Over the last 10 years, there’s been a surge of remarkable food in Sydney. This is because the city’s chefs, I’m told, traveled the world, brought back their favorite recipes, then modified them with their own isolated flavors and produce. For Western palates, the result is remarkable. More than just good, it’s utterly exciting.
At Brown Sugar, for example, I was floored by the creative bircher topped with coconut milk and exotic fruit medley. If Aussie chefs can get someone this excited about breakfast grains, it’s a credit to their innovation.
At the beautifully lit Drake’s, I finished my plate of flank and brussels sprouts while watching the chefs do their thing in an open kitchen and incredibly detailed dining room. At Trio in Bondi, I brunched on delectable scrambled eggs with feta, truffle oil, and avocado. At Sean’s Panorama, I dined on the most delectable fish stock pea soup with clams, polished off a bowl of homemade bread and butter, savored a succulent roast chicken, and finished it off with dark chocolate mousse.
In truth, I don’t think I’ve tasted food this rich in flavor without being overly complex or trying too hard. It is unexpectedly good and entirely worth writing home about.
Old world accents wearing new world sneakers. That’s the best way to describe the New South Welsh. Not too American. Not too British. A good mix of the two without the downsides of either.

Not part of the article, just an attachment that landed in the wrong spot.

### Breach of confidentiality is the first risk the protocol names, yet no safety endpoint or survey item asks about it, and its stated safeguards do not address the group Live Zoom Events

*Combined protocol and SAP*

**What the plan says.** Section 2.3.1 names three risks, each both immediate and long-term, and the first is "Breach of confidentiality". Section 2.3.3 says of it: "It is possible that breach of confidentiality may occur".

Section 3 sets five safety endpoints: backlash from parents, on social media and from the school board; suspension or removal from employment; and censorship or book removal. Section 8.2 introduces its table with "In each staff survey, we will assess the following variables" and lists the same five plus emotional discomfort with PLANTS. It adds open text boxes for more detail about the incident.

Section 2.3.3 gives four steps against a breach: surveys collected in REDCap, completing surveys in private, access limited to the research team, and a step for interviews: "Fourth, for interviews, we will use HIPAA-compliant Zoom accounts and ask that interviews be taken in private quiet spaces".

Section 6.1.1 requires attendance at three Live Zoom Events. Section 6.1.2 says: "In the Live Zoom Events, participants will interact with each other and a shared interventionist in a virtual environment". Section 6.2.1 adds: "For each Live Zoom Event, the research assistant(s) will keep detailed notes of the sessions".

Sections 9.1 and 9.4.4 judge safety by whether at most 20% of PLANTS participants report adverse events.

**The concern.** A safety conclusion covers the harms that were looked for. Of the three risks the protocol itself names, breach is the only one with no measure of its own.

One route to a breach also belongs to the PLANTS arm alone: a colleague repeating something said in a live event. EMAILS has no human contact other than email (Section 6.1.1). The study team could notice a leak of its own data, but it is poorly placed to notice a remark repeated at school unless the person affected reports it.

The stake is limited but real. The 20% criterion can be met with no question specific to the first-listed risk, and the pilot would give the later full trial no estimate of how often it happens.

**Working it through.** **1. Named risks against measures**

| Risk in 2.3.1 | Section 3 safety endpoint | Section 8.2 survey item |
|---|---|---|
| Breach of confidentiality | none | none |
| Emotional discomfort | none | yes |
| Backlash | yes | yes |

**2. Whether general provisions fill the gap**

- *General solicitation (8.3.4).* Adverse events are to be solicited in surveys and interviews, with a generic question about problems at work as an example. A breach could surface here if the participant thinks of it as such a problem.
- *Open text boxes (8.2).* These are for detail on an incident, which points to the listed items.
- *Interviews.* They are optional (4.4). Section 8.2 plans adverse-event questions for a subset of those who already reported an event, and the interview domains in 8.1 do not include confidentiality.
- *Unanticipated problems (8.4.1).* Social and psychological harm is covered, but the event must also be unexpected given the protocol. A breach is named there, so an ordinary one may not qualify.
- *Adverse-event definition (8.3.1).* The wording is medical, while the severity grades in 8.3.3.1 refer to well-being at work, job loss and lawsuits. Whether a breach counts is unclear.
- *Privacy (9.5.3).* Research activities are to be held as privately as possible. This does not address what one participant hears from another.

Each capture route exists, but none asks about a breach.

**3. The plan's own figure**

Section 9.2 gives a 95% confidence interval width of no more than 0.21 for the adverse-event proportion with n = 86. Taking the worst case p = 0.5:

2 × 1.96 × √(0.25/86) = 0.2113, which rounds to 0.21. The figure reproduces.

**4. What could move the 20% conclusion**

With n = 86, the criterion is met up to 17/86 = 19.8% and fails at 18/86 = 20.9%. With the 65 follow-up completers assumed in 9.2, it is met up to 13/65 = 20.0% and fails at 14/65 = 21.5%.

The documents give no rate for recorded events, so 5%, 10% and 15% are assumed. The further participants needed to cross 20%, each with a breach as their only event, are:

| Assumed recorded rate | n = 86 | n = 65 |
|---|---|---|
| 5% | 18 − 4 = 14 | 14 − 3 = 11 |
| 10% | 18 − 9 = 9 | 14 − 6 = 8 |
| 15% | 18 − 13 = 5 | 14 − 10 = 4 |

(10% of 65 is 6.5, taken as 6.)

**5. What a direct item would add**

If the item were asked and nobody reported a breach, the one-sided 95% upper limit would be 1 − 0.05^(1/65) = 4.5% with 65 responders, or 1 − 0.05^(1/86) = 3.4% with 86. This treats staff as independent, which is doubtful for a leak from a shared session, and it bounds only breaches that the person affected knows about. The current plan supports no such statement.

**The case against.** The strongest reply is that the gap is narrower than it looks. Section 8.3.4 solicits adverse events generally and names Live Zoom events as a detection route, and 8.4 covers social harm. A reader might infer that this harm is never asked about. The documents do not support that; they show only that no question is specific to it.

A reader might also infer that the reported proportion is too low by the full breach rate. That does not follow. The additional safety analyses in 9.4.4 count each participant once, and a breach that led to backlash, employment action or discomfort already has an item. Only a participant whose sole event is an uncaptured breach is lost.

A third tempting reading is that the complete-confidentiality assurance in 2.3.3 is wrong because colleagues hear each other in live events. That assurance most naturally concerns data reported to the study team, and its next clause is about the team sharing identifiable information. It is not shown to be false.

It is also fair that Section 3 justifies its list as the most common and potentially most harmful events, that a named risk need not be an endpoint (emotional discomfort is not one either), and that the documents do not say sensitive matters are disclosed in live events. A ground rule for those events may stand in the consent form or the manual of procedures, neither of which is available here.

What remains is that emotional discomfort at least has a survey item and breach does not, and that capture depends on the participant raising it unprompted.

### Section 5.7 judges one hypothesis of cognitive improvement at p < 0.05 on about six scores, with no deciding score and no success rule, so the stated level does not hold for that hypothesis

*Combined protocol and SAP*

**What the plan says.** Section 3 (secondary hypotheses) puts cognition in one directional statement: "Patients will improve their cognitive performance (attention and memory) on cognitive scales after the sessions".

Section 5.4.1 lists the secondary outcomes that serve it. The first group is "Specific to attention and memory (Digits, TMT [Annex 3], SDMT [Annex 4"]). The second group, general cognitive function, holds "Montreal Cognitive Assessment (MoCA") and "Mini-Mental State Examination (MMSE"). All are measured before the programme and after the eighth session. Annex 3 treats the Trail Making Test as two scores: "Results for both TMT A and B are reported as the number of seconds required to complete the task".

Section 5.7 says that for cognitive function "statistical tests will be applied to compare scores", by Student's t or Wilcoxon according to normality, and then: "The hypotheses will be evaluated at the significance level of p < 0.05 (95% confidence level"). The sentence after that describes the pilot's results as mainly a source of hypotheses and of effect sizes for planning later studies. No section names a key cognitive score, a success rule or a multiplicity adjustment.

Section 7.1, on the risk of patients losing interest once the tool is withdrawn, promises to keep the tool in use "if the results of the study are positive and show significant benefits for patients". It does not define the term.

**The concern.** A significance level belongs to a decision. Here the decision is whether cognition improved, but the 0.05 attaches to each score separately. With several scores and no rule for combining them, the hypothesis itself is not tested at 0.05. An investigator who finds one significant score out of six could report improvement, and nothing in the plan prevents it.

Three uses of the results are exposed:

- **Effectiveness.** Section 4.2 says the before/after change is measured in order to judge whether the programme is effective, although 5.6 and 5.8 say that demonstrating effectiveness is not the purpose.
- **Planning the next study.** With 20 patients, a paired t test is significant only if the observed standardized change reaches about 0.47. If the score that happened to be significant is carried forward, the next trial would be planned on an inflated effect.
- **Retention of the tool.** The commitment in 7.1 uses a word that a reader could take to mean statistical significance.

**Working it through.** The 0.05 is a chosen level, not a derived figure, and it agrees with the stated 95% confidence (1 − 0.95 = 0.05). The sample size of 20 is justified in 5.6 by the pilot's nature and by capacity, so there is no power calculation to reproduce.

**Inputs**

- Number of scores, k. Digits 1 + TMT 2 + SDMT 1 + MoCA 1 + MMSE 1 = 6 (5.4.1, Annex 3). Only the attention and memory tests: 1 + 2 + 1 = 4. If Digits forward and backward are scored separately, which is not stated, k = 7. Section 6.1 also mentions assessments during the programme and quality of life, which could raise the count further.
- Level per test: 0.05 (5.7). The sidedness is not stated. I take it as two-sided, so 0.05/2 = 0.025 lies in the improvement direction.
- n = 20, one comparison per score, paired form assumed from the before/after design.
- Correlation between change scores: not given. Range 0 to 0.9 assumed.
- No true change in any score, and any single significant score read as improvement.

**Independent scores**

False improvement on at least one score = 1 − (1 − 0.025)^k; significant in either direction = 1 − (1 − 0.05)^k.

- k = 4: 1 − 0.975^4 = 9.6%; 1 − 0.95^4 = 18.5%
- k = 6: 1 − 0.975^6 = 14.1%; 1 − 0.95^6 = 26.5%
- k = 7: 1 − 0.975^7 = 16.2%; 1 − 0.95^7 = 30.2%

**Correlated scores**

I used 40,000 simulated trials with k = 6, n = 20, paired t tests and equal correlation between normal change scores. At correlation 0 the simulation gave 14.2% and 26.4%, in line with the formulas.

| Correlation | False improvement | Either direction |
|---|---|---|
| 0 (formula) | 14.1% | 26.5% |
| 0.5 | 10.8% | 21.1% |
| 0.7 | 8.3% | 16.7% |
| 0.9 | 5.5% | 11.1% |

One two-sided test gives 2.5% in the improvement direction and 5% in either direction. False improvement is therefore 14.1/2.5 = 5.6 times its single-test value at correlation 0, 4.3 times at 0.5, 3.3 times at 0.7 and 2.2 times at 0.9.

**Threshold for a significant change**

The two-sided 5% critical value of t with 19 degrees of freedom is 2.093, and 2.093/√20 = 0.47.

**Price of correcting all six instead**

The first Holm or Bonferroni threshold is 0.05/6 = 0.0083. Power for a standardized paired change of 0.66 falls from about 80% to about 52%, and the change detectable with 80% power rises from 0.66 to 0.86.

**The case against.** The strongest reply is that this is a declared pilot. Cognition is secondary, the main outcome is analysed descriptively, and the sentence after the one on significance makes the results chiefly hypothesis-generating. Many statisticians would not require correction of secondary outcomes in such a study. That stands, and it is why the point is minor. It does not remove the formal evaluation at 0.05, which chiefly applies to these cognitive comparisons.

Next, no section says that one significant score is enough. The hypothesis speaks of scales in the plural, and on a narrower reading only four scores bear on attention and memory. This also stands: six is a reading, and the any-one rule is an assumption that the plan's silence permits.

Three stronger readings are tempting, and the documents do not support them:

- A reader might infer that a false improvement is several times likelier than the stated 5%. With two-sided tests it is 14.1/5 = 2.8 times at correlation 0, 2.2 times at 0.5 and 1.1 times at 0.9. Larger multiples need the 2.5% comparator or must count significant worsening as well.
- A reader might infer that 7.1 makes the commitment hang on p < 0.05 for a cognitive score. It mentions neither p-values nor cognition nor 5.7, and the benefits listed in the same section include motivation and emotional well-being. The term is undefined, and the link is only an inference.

They’re also really good sports. At the opening college football game between Cal and Hawaii, for instance, which took place in Sydney the week I was there, attending Aussies wholly embraced American football even if they didn’t fully understand it. They enthusiastically cheered during “T-shirt cannon time!” and the “kiss-cam.” They adorably wore conflicting garb (i.e. a Raiders cap with a Packer’s jersey to an NCAA game) and proudly drank ordinary Budweiser. They also supportively stood during “Star Spangled Banner.”
The best part, however, was hearing 61,000 attendees sing You Are The Voice as if it were their national anthem. Who knew John Farnham was so big here?
In an entire week, I didn’t encounter a single rude or unpleasant person. I’m sure they exist. But they are few and far between and incapable of harming the Australian reputation for being a playful, pleasant, and considerate people.
From the moment I boarded my Qantas flight to Sydney, it was obvious I would be in good company as well as good hands. Whether dealing with a server, receptionist, cabbie or stranger, I was treated with kindness and care in a responsive and respectful way. That was the case at both QT Hotels in Sydney and Bondi, each with their own delighful motifs. And it was the standard at Elements of Byron, an extraordinary bungalow-filled beach resort with infinity pools and enduring relaxation.
With nature, lifestyles, and people this good, New South Wales is a no-brainer—a corner of the world I plan to return to as often as possible.
Off the Grid columnist Blake Snow writes epic stories for fancy publications and Fortune 500 companies. Follow him on Twitter.